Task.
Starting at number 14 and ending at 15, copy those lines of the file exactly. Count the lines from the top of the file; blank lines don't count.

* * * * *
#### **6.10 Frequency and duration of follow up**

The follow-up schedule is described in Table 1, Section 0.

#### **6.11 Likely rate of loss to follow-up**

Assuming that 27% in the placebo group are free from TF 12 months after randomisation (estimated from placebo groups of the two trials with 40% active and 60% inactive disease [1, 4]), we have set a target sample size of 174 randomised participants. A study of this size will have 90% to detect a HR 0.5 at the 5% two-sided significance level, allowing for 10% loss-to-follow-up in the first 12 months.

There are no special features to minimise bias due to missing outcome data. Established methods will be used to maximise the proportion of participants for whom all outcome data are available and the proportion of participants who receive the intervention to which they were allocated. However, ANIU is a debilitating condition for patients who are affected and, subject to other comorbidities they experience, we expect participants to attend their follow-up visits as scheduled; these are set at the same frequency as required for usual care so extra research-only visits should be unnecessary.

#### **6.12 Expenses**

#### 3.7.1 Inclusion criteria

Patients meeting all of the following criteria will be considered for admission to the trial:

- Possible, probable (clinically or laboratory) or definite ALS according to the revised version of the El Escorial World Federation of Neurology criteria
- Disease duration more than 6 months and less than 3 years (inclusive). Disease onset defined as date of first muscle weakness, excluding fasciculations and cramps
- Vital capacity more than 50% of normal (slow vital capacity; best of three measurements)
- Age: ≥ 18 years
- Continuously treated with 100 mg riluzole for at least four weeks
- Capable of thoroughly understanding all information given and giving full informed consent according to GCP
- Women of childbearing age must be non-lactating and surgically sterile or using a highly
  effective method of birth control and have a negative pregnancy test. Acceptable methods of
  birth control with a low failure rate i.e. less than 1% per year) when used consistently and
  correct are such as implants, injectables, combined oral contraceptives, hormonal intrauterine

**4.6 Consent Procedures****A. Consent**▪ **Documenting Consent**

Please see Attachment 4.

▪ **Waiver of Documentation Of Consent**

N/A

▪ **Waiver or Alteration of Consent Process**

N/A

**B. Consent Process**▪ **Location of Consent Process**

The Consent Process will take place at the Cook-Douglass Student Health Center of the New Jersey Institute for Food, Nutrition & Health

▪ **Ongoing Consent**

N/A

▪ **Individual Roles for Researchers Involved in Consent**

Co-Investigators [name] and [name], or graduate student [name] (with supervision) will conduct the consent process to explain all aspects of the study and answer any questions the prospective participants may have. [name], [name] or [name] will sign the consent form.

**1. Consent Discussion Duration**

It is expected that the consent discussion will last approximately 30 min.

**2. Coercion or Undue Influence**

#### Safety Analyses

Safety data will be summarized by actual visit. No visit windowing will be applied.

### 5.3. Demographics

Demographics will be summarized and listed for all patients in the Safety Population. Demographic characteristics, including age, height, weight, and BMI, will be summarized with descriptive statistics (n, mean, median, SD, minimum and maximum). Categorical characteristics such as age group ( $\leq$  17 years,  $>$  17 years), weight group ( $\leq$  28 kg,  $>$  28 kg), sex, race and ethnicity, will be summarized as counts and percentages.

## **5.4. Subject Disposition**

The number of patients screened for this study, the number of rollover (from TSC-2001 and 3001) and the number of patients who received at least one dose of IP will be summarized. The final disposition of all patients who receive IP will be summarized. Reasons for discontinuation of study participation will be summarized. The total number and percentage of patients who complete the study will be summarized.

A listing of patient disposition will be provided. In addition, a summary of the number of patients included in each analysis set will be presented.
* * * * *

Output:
- Capable of thoroughly understanding all information given and giving full informed consent according to GCP
- Women of childbearing age must be non-lactating and surgically sterile or using a highly